Back To CourseGeography: Middle School
55 chapters | 528 lessons
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David has taught Honors Physics, AP Physics, IB Physics and general science courses. He has a Masters in Education, and a Bachelors in Physics.
Latitude is the angular distance of a place north or south of the Earth's equator in degrees. A latitude of zero degrees is on the equator of the Earth, 90 degrees south is the South Pole, and 90 degrees north is the North Pole.
Longitude is the angular distance of a place east or west of the meridian at Greenwich, in the United Kingdom. A longitude of zero degrees means it is directly north or south of Greenwich, and a longitude of 180 degrees west means it is halfway around the world from Greenwich, measured east to west.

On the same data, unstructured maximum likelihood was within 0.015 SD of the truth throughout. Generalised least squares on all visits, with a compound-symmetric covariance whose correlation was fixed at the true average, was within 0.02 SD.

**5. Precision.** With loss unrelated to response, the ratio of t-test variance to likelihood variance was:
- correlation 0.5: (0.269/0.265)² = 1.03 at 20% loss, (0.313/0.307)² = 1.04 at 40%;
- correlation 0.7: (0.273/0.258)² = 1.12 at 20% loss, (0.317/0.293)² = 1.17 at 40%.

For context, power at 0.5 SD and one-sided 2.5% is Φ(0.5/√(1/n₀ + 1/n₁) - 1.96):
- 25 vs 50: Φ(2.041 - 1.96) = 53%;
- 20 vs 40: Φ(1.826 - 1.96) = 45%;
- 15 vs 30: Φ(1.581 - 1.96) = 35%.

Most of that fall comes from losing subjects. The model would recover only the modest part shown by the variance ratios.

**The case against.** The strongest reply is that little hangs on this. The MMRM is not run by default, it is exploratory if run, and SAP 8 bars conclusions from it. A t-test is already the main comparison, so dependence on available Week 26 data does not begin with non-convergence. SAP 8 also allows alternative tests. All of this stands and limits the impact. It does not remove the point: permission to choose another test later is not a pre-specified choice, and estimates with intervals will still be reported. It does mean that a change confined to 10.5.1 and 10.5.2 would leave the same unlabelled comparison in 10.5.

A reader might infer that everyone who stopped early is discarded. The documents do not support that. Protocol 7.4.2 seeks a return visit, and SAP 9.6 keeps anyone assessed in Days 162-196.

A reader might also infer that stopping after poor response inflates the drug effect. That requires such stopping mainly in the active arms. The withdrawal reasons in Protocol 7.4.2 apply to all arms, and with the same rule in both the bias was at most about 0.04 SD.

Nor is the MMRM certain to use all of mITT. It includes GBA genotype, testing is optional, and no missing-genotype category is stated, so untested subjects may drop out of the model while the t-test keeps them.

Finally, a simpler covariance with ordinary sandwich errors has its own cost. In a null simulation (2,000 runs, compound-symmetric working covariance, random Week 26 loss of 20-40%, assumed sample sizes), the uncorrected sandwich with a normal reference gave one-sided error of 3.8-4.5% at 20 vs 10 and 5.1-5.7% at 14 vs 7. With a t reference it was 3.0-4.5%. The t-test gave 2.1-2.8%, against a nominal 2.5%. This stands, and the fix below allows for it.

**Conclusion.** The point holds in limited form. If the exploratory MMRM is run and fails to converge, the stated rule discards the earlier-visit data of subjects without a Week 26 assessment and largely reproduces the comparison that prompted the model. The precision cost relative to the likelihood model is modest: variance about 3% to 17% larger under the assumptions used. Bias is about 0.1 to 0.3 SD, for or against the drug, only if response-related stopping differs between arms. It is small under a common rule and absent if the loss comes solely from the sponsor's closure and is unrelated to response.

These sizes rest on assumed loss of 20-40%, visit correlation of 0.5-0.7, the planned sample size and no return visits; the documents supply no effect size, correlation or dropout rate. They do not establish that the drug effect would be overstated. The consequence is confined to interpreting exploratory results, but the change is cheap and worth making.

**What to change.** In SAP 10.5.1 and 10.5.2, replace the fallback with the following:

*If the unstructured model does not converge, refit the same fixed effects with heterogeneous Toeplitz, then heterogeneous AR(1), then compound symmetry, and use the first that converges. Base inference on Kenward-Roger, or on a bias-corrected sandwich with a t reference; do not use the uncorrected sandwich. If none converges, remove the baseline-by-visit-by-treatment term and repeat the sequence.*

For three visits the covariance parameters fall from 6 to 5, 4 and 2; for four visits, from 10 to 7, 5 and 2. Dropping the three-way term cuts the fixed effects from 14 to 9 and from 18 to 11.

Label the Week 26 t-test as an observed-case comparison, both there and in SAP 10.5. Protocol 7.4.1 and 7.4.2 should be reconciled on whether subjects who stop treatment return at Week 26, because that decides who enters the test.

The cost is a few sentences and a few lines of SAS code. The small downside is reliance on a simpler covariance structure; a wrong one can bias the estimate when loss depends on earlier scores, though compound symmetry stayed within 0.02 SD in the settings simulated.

Every point on the Earth has a latitude and longitude, but how can you figure out your own latitude and longitude? What is your latitude and longitude right now?
You can measure your latitude using either the Sun or the stars. To find your latitude using the stars, you only need to find the North Star, called Polaris. The North Star is a star that is directly above the North Pole and appears not to be moving during the night. If you were standing at the North Pole, the North Star would be directly above you. And, if you were standing at the Earth's equator, the North Star would be right along the horizon. So, you can use this knowledge to your advantage.
If you measure the angle of the North Star above the horizon, that will be the same as your latitude. Think about it: the North Pole is a latitude of 90 degrees north, and the equator is 0 degrees north. At the North Pole, the North Star is above, which is 90 degrees above the horizon. And, at the equator, the North Star is on the horizon, which is 0 degrees above the horizon. It works!
But, what if it's not nighttime, and you need to know your latitude during the day? During the day, you can only measure your latitude by considering the position of the Sun at exactly noon. If you don't have a watch, you can find out when it's noon by looking for the moment when shadows are shortest.